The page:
The Music of Giuseppe Adamo
Giuseppe Adamo was born on November 27, 1889 in the small town of San Mango d'Aquino, Italy. His family was extremely poor and lived in the lower end of town. His childhood was one of extreme hardship. In October 1902 when he was nearing his 13th birthday, he managed to come to the USA. Like many immigrants he was processed at Ellis Island, New York. He then went to live with relatives in Scranton, Pennsylvania and got a job working in the coal mines. Many people from San Mango had immigrated to that area of Pennsylvania and found work in the mines. During this time, Giuseppe taught himself to read and write. At some unknown time, he went back to Italy.
In 1911 he returned to Scranton and once again worked in the coal mines. It was during this second time in the United States, that his parents in Italy and his future wife's father arranged for his marriage in Italy -- her mother had died. Giuseppe returned to Italy around 1914 to get married, but World War I had begun. Upon his arrival in Italy he was immediately drafted into the Italian Army and was sent to the front in northern Italy. He was shot, but a Saint Francis medallion that he was wearing deflected the bullet.* His life was spared, but he was taken prisoner by the Germans and sent to Austria where he spent most of the war. (* Click to read about Giuseppe's gift to Saint Francis.)
At the end of the war, he was released and sent back to the Italian Army. In December, 1918, while on furlough, he returned to his town and married Carolina Bonacci (b.1893 d.1971). He had to continue his military service and was soon back with his Army unit. In his absence, their first child, Maria, was born on September 8, 1919 (d.1988). His military obligations ended in 1920 and he returned home for a short time. Shortly thereafter, he set off for the USA. Again in his absence, another child, Antonietta was born on March 19, 1921.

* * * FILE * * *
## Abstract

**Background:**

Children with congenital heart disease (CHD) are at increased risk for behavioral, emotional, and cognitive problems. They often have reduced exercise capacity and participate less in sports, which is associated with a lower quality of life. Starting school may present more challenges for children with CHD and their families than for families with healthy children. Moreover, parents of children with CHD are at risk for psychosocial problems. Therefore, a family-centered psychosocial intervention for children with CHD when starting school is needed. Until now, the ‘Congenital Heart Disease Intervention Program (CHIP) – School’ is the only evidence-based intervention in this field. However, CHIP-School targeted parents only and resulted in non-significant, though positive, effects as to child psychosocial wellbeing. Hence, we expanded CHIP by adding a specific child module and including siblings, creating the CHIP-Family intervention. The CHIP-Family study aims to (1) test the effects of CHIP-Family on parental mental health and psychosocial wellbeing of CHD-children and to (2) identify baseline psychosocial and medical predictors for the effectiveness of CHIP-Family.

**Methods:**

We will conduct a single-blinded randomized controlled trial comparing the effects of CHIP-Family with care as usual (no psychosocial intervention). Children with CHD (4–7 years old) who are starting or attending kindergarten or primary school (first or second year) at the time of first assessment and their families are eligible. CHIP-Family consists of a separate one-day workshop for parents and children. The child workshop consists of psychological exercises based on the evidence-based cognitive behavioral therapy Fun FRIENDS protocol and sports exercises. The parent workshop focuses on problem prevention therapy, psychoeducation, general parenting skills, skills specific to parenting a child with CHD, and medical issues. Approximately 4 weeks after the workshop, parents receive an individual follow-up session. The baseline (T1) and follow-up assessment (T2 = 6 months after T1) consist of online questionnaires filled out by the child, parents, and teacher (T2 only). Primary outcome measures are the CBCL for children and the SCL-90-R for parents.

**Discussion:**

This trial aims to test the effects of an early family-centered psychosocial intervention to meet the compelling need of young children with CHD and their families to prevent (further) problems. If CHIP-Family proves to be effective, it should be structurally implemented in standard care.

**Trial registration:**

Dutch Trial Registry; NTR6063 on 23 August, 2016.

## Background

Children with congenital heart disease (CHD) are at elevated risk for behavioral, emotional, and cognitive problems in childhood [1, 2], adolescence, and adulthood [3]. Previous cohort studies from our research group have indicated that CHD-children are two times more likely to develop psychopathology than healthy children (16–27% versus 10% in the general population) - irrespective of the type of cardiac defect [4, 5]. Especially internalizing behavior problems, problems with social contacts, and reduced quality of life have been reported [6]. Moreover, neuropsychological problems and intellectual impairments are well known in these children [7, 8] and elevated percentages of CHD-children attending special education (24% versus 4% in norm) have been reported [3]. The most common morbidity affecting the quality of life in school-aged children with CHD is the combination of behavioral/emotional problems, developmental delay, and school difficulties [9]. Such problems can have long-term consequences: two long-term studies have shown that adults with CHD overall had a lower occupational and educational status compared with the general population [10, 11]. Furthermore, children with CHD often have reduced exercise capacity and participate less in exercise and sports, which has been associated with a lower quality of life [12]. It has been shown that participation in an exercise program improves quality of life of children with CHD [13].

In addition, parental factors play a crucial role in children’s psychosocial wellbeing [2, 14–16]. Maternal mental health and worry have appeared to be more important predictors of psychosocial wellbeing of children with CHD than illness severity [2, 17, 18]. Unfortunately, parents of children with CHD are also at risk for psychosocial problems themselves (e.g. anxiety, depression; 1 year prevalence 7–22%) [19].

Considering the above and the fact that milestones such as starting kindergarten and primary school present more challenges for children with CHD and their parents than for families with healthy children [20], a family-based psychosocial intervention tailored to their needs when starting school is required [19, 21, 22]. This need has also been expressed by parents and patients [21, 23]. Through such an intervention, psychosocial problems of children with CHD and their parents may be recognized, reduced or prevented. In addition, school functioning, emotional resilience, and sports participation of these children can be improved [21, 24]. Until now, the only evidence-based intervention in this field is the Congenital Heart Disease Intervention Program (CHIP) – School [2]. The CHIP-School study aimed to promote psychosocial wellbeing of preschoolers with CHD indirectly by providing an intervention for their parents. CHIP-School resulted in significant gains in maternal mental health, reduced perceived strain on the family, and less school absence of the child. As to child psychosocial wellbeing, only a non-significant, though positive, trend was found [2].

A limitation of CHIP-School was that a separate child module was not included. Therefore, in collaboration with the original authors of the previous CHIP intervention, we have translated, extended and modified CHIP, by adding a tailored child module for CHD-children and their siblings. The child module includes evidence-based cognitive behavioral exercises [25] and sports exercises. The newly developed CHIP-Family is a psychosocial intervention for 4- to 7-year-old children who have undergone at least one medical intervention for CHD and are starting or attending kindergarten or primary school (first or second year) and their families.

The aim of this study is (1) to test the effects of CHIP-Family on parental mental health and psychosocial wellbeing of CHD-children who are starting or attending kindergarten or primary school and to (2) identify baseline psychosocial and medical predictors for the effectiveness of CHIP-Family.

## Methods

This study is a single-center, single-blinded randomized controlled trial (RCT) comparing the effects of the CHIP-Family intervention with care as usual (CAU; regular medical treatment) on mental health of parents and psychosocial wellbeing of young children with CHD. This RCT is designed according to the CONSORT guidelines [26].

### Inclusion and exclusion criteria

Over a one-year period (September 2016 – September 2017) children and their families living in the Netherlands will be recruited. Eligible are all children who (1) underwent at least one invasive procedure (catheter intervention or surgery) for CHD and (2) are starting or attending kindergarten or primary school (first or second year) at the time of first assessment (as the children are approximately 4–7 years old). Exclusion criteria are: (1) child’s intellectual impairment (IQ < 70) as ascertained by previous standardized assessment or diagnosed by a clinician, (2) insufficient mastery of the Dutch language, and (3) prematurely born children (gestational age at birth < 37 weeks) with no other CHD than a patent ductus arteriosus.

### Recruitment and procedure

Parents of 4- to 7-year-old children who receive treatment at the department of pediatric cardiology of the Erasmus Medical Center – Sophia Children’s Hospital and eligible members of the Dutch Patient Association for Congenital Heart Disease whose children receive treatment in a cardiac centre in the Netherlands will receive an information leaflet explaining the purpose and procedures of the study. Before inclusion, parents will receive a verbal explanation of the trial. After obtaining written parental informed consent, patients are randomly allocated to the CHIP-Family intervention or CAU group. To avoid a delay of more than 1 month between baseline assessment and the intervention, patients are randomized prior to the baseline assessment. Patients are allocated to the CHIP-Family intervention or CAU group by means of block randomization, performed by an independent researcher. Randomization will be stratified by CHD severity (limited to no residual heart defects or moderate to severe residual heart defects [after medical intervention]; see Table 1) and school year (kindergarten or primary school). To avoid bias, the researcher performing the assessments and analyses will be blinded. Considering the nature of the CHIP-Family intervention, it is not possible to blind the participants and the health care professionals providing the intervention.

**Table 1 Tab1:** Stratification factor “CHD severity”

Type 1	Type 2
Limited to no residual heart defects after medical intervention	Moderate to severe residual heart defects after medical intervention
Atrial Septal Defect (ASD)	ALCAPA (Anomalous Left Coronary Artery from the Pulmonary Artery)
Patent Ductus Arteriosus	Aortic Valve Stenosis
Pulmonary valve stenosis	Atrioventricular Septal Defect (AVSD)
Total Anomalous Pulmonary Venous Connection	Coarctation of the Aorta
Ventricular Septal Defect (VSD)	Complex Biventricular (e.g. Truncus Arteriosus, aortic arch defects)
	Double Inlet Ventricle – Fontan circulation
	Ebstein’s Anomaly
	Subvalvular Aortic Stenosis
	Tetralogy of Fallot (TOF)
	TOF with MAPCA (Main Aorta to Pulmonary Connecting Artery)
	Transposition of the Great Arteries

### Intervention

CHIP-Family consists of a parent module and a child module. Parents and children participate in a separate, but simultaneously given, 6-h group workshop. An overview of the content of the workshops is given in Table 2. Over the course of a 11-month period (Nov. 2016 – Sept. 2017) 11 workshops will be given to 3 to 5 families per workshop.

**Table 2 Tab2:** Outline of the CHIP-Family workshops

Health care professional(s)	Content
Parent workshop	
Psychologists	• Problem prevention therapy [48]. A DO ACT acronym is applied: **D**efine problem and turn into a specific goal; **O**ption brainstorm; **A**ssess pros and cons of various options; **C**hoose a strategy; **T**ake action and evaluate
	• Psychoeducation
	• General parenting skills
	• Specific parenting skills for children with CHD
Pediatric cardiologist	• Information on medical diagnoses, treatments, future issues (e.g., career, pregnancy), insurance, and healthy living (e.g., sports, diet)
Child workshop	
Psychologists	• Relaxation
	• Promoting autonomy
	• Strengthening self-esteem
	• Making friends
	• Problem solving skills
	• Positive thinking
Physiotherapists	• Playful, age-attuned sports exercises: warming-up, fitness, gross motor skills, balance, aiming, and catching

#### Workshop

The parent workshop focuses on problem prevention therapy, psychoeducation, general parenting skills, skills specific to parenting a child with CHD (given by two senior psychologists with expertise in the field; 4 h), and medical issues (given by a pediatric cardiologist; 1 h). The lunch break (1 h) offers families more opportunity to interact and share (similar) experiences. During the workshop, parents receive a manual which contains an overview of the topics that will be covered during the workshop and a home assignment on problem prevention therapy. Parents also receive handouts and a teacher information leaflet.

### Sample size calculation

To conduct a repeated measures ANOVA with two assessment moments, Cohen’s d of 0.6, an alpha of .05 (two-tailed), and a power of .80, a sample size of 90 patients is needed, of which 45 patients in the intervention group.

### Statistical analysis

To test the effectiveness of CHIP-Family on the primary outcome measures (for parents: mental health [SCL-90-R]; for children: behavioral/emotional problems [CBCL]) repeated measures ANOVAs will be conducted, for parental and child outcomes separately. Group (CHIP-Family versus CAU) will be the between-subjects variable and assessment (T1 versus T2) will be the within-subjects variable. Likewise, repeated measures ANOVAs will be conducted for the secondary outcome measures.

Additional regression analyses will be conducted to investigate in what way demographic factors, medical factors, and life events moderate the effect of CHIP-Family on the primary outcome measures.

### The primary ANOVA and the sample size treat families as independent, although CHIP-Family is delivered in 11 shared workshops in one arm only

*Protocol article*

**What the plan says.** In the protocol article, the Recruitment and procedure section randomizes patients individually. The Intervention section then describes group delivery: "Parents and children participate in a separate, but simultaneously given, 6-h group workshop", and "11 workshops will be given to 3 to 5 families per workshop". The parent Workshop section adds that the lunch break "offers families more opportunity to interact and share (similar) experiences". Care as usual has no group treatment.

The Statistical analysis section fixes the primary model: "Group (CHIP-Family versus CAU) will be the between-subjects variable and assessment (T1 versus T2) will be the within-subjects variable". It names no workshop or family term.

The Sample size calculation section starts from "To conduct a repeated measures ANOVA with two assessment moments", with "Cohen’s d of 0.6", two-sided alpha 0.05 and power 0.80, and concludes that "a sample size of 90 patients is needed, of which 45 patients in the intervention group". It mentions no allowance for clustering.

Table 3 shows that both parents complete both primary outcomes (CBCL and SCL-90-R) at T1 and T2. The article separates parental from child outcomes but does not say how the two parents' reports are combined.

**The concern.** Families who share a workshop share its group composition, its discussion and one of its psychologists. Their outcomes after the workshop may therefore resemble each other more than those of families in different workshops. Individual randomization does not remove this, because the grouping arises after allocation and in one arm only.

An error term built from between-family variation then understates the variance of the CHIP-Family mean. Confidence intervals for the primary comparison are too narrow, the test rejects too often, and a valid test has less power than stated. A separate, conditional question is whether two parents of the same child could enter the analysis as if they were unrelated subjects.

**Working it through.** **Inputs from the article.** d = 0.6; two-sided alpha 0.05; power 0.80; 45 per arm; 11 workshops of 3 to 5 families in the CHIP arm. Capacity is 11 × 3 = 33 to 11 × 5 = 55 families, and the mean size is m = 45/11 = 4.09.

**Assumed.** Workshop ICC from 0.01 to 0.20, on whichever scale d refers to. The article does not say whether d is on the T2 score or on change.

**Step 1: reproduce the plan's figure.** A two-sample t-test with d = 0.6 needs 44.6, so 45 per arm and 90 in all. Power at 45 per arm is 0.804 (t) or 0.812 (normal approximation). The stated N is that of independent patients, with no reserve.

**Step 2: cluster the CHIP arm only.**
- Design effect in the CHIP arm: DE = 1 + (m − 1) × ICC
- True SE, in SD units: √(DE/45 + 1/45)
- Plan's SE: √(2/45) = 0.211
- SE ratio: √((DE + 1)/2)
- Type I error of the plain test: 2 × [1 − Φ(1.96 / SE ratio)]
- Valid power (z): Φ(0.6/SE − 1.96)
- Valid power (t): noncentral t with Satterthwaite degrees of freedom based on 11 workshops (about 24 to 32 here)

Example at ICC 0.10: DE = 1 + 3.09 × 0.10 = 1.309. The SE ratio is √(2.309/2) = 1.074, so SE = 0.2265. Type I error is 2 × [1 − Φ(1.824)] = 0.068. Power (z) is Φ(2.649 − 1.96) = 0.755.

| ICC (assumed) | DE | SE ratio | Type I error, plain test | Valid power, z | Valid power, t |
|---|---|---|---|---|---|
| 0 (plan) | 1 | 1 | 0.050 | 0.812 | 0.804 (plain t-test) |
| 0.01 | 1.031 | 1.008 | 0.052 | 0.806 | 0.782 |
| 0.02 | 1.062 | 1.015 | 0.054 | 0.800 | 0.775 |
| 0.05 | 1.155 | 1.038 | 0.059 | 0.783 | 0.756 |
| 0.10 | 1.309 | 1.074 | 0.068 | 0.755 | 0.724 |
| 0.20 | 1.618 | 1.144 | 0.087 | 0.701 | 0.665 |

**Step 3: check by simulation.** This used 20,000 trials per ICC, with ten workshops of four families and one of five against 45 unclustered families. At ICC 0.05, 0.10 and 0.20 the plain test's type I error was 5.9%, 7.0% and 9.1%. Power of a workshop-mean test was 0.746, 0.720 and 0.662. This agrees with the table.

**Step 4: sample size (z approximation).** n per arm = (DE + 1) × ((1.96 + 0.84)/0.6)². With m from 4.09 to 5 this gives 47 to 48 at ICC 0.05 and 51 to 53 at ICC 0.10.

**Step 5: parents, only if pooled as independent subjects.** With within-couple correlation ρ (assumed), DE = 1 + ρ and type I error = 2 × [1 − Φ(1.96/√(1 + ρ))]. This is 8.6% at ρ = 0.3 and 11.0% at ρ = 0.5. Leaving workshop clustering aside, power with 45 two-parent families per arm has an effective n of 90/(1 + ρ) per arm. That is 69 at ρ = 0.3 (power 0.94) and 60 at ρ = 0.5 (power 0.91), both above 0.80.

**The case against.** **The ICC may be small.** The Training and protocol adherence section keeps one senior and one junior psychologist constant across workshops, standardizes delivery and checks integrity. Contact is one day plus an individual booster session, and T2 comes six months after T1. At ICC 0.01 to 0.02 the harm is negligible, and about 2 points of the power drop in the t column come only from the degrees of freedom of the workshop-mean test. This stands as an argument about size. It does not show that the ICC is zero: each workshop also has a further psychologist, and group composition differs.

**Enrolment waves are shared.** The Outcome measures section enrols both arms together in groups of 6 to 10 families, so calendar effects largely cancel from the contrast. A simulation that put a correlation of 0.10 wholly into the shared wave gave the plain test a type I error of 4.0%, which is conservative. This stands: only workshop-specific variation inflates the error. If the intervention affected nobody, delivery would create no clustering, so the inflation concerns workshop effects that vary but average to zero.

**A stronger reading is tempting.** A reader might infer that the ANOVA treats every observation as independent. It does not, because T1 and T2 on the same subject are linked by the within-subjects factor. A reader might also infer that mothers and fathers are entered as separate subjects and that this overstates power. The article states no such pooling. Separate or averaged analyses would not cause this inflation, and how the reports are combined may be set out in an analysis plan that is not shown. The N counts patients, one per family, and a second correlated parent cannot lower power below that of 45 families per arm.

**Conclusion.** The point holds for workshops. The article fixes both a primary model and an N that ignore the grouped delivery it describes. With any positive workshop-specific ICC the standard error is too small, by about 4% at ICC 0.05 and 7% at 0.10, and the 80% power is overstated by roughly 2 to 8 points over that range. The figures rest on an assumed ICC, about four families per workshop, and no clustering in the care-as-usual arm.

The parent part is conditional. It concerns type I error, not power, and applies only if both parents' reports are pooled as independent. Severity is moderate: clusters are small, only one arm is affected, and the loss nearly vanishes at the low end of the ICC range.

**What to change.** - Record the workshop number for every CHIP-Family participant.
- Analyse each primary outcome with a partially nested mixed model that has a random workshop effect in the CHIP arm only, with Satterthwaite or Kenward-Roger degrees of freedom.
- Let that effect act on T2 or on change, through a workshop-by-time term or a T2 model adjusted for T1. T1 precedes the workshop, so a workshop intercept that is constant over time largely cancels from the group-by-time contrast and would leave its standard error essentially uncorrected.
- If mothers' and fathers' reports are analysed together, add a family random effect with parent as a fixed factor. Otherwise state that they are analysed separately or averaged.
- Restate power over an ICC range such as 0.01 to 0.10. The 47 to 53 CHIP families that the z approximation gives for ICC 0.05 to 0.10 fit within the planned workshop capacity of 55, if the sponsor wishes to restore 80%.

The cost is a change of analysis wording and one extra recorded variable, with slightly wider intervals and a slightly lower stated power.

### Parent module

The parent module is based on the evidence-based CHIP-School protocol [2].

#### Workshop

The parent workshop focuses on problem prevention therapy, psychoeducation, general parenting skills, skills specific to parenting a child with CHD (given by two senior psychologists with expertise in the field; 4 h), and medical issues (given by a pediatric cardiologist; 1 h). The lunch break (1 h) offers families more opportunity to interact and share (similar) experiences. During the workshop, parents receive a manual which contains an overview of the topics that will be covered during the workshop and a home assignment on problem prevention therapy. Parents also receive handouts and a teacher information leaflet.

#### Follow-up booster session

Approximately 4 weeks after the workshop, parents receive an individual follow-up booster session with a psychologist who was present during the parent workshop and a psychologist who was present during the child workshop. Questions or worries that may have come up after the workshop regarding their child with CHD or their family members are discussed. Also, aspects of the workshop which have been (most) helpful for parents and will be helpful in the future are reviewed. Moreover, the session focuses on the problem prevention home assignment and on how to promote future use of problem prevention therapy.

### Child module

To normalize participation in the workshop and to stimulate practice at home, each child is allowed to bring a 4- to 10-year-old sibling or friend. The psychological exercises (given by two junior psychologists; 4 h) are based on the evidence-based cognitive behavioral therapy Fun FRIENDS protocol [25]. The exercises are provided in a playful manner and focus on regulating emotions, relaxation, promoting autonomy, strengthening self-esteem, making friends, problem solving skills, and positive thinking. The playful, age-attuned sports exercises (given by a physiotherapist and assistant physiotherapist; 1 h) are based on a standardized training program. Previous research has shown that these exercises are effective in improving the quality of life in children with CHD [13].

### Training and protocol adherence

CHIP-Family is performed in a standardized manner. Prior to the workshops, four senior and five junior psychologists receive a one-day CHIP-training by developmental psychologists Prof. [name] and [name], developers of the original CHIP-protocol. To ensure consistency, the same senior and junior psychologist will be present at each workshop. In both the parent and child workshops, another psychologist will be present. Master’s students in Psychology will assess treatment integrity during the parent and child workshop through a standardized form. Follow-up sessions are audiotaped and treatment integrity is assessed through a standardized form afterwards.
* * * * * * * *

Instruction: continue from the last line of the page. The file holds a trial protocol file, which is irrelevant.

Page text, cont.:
On this trip to the USA, he went to Cleveland, Ohio. He soon started fulfilling a lifelong dream to study music. He began studying music with a private music teacher. He learned how to play many instruments - violin, mandolin, clarinet, saxophone, flute, accordion, piano, trumpet… He acquired a job as a night watchman with RKO - MGM in Cleveland.
Professor of Music
The photo at the top right was taken in January or February, 1930. Antonietta Adamo (9) and another student, Joseph Zengali (10), are taught the notes from the chart -- ranging from whole notes to 64ths. Giuseppe had earned the title of Professor of Music -- note the diplomas in the background and his many competition medals. His medals included a gold medal issued by the Italian Government for "Marcia- Il Presidente" ("The President's March") which he had written in honor of the American presidency. A diploma for "Marcia- Il Presidente" is also on the wall.
In 1928, he became a naturalized US citizen and had also sent for his family. He was still taking private music lessons but he had now begun teaching and writing music as well.
He taught music all day and worked nights as a watchman at the MGM - RKO Building on Payne Avenue in Cleveland, Ohio. He had an additional job as the elevator operator at the same company. He slept about 5 hours a night.
He was very proud of his children and would showcase their talent whenever possible. His daughters, Antonietta and Maria, often played music to entertain VIPs for RKO - MGM. After their performances the children were sent home by taxicab, while Giuseppe stayed behind to finish his shift.
The children were regularly featured in live broadcasts on local radio stations.
His hard work and careful control of his earnings enabled him to accumulate a very sizeable amount of savings, which allowed the family to live in relative comfort. They played publicly from January 1928 to 1933.
The picture on the left is a group photo of some of the students (Jan or Feb, 1930). These were children and adults from the neighborhood.
The photo below was taken in 1932 in the backyard of the 14th St. family home in Cleveland Ohio. From left to right: Nicola Amedeo (2 years old), Giuseppe, Carolina, Antonietta (11) and Maria (13).
(Nicola was born on March 8, 1930. Nicola inherited his father's musical talent and appreciation and eventually became the Conductor of the United States Marine Band. He was stationed all over the world and finally retired in 1971, with the rank of Major, while stationed with the U.S. Army overseas.)
Back to Italy
In 1933 he lost his job. Carolina desperately missed Italy and wanted to return, so in 1933 the family moved back to San Mango d'Aquino. When they went back they performed in small towns. From 1933 to early 1935 the children played twice a week at a hall behind the town church. Giuseppe's wealth allowed him to purchase a very large comfortable house and a great deal of land. He also joined a musicians' guild and became a very well-known music professor.
A Title Bestowed
Cavaliere Giuseppe Adamo.
An ambitious man who loved music.